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eschholz-rosa-clark - ENG 312 Language Awareness Readings...

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11996 1 ENG 312 Language Awareness: Readings for College Writers 10 th Edition by Paul Eschholz, Alfred Rosa, and Virginia Clark Bedford/St. Martins, 2009 By Don L. F. Nilsen
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11996 2 Language Awareness: Attention to Detail The poet William Carlos Williams said, “Write what’s in front of your nose. It’s good for us to know what is in front of our noses. Not just ‘daisy,’ but how the flower is in the season we are looking at it—The dayseye hugging the earth/in August…brownedged,/ green and pointed scales/armor his yellow.” “Learn the names of everything: birds, cheese, tractors, cars, buildings. A writer is all at once everything—an architect, French cook, farmer—and at the same time, a writer is none of these things.” (Goldberg (2009): 5)
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11996 3 1. Coming to an Awareness of Language (39-96) On February 21, 1965, Malcolm X, the Black Muslim leader, was killed. He had developed language skills to elevate himself from a world of thieving, pimping, and drug pushing to become a major force as a Black Muslim leader. He said, “We didn’t land on Plymouth Rock; Plymouth Rock landed on us.” (Malcolm X [2009]: 41)
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11996 4 Malcolm X’s Epiphany: In slow, ragged handwriting, he copied into his tablet everything in the dictionary, and then read everything back to himself. “Funny thing, from the dictionary’s first page, that ‘aardvark’ springs to my mind. The dictionary had a picture of it, a long-tailed, long-eared, burrowing African mammal, which lives off termites caught by sticking out its tongue as an anteater does for ants.” (Malcolm X [2009]: 43)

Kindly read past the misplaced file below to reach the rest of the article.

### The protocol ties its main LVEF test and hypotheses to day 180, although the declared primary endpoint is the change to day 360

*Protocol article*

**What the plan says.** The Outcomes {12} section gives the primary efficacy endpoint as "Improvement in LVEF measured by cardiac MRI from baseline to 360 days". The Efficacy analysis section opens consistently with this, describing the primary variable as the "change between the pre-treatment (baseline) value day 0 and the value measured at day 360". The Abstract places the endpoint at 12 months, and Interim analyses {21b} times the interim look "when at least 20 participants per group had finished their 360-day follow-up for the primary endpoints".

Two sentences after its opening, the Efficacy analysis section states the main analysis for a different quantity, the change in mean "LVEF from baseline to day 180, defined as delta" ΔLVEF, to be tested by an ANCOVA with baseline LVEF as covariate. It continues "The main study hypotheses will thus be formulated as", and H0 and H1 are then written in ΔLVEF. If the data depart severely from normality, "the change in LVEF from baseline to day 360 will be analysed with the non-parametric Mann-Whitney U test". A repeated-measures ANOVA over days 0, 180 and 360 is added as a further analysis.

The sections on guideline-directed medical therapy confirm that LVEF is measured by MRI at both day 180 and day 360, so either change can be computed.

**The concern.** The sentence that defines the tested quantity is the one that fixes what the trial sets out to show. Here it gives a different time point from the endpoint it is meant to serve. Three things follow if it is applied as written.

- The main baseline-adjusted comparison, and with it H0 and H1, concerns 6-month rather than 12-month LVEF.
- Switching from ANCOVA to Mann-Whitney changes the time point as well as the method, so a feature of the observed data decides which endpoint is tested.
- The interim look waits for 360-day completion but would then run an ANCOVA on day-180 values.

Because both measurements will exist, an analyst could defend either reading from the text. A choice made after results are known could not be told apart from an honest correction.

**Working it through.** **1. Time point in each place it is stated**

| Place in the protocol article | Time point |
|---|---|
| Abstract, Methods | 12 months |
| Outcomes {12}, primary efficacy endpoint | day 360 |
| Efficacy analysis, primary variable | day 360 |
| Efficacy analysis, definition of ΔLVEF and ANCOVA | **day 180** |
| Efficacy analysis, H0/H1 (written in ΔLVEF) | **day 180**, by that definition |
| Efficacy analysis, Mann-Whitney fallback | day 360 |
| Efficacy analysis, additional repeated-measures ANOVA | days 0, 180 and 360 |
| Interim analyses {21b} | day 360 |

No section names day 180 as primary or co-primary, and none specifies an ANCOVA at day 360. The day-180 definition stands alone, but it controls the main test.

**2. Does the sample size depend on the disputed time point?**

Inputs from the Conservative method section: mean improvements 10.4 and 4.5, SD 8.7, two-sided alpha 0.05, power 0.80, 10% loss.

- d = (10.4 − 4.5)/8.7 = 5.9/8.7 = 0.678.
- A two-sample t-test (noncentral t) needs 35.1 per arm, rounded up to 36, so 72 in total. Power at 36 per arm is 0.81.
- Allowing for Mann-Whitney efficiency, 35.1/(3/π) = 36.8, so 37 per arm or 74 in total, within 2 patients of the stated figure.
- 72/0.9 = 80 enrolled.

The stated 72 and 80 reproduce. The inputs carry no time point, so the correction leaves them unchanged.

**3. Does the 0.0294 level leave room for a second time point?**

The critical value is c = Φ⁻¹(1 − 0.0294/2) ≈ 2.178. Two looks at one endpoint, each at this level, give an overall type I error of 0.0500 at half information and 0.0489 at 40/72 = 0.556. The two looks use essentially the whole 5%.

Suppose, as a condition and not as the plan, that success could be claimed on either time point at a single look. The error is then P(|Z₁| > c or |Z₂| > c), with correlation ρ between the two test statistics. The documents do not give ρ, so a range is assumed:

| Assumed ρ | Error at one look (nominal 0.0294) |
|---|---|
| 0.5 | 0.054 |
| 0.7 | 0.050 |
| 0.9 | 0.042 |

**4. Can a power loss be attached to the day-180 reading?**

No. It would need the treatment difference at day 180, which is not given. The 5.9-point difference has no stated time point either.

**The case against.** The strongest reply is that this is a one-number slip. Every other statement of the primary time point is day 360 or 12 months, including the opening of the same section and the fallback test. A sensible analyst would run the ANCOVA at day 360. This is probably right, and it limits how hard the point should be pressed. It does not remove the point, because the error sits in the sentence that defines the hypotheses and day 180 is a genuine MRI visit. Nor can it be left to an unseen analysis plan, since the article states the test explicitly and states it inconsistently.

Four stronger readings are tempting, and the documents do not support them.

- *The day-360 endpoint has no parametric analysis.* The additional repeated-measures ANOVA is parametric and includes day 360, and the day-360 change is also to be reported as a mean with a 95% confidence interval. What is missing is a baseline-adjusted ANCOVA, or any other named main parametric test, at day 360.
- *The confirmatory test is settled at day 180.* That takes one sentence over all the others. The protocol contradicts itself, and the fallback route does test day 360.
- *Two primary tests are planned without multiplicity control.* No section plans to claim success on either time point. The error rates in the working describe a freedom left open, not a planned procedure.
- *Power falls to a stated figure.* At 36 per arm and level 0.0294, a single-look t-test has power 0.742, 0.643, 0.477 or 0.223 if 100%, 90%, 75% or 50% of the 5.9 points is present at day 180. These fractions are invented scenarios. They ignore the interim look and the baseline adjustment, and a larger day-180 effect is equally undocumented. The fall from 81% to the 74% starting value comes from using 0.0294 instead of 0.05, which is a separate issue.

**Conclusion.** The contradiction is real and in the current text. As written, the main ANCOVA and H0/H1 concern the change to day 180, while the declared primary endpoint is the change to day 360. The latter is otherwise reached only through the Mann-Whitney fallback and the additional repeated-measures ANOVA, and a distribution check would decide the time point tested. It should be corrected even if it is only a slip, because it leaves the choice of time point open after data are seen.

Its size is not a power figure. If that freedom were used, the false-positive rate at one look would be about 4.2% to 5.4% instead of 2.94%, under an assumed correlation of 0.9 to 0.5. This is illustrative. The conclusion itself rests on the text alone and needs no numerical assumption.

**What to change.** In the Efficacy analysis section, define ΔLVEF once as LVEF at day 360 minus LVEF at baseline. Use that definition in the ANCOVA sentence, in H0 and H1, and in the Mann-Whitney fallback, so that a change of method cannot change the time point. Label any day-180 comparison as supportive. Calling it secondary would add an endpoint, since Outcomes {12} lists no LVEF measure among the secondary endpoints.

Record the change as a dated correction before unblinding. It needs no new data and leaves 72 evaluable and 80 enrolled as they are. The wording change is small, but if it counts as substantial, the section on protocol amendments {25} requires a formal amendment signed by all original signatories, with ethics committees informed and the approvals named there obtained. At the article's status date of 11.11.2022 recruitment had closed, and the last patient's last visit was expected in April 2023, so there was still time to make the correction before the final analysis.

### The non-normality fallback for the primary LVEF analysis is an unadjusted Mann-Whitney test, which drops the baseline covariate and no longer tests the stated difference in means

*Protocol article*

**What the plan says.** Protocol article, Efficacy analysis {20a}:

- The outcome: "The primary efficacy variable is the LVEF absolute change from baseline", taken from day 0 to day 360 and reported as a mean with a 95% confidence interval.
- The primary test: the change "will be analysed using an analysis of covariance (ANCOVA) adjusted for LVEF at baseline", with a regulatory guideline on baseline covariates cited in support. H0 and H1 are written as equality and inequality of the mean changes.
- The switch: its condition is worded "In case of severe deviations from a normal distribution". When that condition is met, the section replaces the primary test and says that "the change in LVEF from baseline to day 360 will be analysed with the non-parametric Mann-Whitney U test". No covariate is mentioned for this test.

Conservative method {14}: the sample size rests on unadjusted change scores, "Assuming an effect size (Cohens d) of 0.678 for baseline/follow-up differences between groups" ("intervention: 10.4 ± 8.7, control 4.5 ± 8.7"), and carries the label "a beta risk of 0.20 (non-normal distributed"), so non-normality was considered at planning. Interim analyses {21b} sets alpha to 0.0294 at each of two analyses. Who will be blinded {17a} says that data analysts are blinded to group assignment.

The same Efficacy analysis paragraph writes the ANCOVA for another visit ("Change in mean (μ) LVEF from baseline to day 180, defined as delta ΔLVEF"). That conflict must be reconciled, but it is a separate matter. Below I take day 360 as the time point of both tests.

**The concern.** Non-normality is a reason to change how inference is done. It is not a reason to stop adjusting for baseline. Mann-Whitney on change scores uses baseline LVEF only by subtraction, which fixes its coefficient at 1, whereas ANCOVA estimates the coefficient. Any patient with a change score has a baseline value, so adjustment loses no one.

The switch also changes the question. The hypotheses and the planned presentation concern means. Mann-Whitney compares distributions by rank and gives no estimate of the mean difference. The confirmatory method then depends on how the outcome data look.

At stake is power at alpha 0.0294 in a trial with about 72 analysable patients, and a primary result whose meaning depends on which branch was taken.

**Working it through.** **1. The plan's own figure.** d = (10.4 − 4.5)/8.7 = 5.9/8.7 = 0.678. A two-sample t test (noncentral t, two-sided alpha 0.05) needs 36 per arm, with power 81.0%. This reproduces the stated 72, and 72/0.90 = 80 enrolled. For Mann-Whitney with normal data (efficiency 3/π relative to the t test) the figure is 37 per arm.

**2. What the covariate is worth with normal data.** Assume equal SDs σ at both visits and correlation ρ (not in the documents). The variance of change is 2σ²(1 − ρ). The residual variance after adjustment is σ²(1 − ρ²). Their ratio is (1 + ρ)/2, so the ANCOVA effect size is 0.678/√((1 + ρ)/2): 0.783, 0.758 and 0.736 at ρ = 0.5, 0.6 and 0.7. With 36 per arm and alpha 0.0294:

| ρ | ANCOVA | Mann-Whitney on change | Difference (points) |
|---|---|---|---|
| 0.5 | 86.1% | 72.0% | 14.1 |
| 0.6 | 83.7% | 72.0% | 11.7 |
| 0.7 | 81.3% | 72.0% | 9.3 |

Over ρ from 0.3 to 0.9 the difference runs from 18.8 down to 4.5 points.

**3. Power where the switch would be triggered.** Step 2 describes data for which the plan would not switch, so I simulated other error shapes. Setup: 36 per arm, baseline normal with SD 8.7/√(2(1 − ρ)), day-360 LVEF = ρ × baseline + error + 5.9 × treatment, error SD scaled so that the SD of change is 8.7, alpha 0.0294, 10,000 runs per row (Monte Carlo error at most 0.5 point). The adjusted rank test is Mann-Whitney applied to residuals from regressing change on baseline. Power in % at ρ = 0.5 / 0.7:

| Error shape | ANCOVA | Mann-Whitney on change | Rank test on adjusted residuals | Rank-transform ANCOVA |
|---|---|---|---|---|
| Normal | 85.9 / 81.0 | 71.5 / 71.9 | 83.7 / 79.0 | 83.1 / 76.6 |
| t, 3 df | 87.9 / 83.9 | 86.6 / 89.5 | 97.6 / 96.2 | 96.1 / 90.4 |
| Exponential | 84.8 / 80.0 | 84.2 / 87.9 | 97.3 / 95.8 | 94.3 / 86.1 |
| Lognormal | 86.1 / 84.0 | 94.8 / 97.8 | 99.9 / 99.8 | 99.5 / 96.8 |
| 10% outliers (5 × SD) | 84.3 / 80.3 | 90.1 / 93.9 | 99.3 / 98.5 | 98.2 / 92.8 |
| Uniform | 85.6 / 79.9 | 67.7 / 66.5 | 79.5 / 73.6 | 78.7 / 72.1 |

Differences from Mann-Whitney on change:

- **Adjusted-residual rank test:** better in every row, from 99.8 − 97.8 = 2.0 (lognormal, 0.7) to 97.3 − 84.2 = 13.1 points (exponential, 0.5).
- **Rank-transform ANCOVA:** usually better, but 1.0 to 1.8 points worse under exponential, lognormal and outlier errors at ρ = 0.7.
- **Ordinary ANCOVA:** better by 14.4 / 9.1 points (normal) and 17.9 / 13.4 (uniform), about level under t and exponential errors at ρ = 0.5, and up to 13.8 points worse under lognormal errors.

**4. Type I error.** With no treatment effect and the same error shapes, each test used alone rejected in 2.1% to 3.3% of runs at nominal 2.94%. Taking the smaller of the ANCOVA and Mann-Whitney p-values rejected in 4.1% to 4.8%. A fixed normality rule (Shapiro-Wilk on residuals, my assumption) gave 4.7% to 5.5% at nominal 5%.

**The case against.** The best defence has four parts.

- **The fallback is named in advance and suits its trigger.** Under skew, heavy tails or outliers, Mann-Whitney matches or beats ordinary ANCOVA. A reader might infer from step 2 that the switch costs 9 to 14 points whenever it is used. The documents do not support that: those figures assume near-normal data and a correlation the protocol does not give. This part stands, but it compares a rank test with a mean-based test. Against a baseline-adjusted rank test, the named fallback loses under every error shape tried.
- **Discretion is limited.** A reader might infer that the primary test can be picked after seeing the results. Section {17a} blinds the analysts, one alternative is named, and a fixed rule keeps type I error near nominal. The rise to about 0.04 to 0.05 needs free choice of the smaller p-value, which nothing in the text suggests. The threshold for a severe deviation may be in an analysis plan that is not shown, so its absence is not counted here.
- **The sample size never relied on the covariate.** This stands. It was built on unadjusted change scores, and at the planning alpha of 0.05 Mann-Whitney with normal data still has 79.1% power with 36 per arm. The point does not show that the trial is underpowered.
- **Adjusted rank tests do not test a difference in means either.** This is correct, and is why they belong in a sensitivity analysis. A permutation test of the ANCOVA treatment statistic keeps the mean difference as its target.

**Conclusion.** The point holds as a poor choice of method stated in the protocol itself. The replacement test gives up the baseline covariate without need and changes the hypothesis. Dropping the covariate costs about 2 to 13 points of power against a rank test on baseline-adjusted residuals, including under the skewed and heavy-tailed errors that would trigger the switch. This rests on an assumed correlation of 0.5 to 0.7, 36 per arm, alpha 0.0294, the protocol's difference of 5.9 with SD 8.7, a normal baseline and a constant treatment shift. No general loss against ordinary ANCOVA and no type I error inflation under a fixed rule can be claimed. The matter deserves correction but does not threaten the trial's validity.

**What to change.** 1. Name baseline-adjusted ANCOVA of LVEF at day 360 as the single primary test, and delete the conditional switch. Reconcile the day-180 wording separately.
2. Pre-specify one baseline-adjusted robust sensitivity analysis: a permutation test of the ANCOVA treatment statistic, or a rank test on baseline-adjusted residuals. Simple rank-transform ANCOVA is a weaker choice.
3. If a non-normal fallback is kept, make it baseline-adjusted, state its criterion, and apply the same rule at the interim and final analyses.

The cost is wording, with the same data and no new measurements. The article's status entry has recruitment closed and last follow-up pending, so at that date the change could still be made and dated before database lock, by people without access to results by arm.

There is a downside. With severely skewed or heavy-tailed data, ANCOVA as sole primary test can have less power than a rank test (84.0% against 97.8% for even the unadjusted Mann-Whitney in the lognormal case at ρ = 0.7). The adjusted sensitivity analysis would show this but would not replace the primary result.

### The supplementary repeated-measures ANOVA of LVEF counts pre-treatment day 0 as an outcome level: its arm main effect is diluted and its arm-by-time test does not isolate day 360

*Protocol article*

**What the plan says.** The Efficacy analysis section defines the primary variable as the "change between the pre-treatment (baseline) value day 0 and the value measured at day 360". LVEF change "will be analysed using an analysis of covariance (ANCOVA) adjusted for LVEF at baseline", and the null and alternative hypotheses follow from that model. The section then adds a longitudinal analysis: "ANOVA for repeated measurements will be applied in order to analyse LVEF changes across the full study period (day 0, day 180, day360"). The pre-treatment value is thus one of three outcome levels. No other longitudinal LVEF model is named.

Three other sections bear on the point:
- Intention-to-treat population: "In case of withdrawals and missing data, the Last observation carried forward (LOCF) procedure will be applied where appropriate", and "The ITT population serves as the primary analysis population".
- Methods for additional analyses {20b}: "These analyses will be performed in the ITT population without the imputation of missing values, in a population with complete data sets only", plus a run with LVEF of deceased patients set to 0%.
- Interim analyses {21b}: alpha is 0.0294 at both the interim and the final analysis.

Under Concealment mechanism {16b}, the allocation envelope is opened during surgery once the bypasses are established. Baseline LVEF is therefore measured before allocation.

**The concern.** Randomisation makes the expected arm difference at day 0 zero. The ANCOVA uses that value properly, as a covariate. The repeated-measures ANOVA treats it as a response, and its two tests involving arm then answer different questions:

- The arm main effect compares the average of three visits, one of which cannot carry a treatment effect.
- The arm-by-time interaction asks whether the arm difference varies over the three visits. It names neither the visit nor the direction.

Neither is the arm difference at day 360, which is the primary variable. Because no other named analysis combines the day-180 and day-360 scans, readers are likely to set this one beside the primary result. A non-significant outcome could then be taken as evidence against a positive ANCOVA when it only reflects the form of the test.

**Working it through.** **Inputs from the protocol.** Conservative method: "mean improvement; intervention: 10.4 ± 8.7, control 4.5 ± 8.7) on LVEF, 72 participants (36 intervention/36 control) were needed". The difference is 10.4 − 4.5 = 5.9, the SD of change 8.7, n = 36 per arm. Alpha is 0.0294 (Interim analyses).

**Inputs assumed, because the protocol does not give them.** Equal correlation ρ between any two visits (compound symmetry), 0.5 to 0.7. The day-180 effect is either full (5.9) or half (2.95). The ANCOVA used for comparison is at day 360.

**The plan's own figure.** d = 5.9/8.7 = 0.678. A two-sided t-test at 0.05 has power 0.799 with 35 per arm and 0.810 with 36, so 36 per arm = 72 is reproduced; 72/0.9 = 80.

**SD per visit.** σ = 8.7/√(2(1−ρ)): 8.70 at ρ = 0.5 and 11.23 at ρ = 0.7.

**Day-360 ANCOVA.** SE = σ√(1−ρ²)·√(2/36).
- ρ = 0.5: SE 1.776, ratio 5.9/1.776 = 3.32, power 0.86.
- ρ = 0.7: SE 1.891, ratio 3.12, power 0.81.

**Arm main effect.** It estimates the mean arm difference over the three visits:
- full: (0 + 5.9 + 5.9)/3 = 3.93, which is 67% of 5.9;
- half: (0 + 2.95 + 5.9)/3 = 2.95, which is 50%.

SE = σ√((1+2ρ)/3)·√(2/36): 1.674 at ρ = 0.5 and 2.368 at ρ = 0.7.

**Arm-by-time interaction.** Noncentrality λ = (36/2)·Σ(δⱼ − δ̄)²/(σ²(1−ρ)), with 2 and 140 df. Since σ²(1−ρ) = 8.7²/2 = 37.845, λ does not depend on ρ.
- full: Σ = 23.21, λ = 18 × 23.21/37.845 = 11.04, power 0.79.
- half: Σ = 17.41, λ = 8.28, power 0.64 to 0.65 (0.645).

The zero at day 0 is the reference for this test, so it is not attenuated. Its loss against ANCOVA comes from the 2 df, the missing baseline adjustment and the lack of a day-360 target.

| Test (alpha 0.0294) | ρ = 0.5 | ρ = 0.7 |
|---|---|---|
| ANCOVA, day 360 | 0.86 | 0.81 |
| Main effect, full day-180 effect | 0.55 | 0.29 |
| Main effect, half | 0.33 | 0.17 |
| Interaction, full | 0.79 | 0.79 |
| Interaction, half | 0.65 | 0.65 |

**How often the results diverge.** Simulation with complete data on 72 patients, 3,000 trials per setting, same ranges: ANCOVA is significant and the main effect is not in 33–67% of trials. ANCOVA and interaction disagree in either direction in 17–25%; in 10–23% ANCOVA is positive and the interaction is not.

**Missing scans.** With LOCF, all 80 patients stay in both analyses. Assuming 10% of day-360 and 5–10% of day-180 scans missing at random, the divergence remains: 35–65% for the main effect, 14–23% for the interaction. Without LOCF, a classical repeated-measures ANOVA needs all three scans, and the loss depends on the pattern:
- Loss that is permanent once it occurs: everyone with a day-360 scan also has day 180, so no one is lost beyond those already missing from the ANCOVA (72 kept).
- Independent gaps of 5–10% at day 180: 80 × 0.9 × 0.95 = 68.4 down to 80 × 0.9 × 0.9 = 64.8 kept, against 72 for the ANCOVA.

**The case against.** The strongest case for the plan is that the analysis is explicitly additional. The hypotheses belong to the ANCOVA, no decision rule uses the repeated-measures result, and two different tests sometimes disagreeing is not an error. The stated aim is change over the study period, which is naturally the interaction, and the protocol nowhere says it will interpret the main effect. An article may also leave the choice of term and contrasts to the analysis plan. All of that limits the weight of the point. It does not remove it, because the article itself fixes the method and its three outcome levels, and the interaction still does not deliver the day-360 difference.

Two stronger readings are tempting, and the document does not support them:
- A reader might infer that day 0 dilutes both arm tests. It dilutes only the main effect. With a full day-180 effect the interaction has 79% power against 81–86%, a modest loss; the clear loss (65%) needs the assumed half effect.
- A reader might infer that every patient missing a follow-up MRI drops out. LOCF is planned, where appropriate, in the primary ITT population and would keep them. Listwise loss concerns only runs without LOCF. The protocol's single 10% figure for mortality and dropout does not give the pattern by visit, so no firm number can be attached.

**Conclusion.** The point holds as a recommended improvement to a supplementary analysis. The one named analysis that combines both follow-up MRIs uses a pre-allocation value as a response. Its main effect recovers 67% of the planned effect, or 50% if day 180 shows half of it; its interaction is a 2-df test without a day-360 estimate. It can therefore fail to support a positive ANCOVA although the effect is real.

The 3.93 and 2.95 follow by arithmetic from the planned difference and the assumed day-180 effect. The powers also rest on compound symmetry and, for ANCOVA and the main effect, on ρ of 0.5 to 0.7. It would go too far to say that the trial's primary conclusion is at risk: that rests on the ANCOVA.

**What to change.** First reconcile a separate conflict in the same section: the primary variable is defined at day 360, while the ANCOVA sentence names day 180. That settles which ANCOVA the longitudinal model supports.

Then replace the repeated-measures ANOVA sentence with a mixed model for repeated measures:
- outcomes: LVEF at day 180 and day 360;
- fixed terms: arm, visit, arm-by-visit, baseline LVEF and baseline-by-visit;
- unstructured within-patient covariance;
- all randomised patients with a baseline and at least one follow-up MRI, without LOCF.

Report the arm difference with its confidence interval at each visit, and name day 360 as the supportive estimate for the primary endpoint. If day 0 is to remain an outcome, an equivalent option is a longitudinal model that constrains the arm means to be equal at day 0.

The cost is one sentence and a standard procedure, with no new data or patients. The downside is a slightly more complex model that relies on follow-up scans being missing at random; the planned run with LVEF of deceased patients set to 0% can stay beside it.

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11996 5 Helen Keller’s Epiphany “Helen Keller’s experiences as a deaf and blind child raise a number of questions about the relationship between language and thought, emotions, ideas, and memory.” On March 3, 1887, at the age of six, Helen Keller had an epiphany at the water pump of her home: (Keller (2009): 46-48)
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11996 6 “As the cool stream gushed over one hand she [Annie Sullivan] spelled into the other the word water , first slowly, then rapidly. I felt a misty consciousness as of something forgotten—a thrill of returning thought; and somehow the mystery of language was revealed to me.” “I knew then that ‘w-a-t-e-r’ meant the wonderful cool something that was flowing over my hand. The living word awakened my soul, gave it light, hope, joy, set it free!” (Keller (2009): 46-48)
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11996 7 96 David Raymond’s Epiphany David Raymond was dyslexic; he couldn’t read or write. His schoolmates called him “dumb,” and his teachers put him with “emotionally disturbed and retarded kids.” But his Middle School and High School teachers had more empathy with David, and started treating him as an individual, with individual problems. (Raymond (2009): 51, 53)
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11996 8 96 But still David worried about making a living without being able to read. How could he even fill out the application form?
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